Someone might be able to win the “exposure” lottery if they play their cards right with the team behind the Netflix show “Love is Blind” reports indicate.
Of course, as many of us are aware, promises of “exposure” are given out at everything from a friend’s wedding to other major events, let alone a major production like a Netflix television show. With such rare opportunities to work for free, it’s a wonder we’re even reporting on an open position at this point.
All kidding aside, reports indicate that another major media outlet is making the blunder of devaluing photography while simultaneously seeking top talent, albeit unpaid.
So, as far as the show goes, it is some kind of dating reality thing. The gig would involve shooting no less than five weddings over five consecutive days (kill us now). One photographer contacted, photographer Megan Saul, was told that the gig would be unpaid but that their work would be used for promotions and in major publications.
You can view what Saul received at this link.
As she outlines in her Facebook post responding to the offer wherein she discusses the costs she would incur: “My camera gear ($35k+ and any rentals I may need), my team (bare minimum $500/day), insurance ($2000 a year but likely would need additional coverage for something like this), my attorney (because someone is going to need to look over the contracts), my editing time, my computer, my gas every day, food, and gosh I’m sure I can think of plenty more expenses that go in to what I do.”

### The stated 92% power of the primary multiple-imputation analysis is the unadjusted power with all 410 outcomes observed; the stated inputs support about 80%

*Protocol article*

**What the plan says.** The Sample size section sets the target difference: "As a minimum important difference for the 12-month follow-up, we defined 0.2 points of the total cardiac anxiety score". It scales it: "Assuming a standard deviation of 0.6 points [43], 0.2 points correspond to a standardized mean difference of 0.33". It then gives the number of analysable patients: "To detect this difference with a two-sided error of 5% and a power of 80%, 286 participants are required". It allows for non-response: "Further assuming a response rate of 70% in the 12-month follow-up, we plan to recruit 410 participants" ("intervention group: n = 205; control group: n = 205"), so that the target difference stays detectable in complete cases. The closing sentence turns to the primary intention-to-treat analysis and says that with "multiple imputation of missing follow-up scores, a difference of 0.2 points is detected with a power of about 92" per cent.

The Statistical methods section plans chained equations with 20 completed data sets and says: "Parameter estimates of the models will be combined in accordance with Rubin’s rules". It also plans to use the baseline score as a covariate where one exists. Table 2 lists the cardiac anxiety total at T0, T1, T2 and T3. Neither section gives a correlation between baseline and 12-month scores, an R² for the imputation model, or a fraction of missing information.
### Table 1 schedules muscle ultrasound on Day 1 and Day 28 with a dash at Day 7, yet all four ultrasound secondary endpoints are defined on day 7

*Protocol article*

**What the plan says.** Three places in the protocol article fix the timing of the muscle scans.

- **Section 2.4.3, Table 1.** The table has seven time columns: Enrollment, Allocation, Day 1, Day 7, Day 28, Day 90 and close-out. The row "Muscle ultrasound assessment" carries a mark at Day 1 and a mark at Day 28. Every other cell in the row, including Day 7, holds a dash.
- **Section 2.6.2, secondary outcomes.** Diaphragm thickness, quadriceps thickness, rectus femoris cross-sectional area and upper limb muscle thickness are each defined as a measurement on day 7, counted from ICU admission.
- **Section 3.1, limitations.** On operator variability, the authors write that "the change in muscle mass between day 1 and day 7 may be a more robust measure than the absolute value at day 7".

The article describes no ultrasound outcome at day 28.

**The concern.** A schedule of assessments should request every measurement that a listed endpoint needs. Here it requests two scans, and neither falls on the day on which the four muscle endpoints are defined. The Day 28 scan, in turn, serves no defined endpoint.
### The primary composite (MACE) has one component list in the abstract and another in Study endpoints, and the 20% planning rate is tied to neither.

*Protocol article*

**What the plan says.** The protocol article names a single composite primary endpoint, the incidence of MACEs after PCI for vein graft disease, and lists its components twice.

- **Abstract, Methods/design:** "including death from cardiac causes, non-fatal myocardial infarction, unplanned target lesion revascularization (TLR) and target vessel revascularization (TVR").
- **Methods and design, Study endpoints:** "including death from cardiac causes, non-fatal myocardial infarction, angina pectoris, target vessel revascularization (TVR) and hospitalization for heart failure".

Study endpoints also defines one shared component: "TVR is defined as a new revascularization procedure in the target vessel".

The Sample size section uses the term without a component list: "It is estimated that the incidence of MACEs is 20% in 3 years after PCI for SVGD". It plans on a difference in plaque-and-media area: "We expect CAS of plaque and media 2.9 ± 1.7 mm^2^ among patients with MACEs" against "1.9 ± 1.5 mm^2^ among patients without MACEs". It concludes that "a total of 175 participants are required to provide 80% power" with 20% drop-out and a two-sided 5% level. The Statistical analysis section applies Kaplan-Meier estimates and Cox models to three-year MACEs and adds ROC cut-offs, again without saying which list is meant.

And her conclusion where she asks that Netflix consider that people need to make a fair wage:
“Bottom line, this is offensive. Pay your contractors. Pay artists. Pay people a fair wage. If you profit on something like all these big corporations are then pay at least something. It’s insulting and degrading.
Additionally, the sad reality here is that someone will work for free because it is an opportunity. You may meet some people but just know I know and now the internet does too. It really just makes you wonder how many of their contractors are unpaid that they are profiting off of. Know your worth.”
It is important to note that Netflix did not contact Saul directly but rather a representative from Kinetic Content who produces the show.
She notes, “However, Netflix is the one supporting the show and their values. They shouldn’t support free work that they will profit on by using images from an unpaid gig.”
What do you think of Kinetic Content’s offer? Have you received similar requests? What is your response to such proposals? What do you think of Saul’s response? Let us know your thoughts in the comments if you like.
Be sure to check out our other photography news on Light Stalking at this link.
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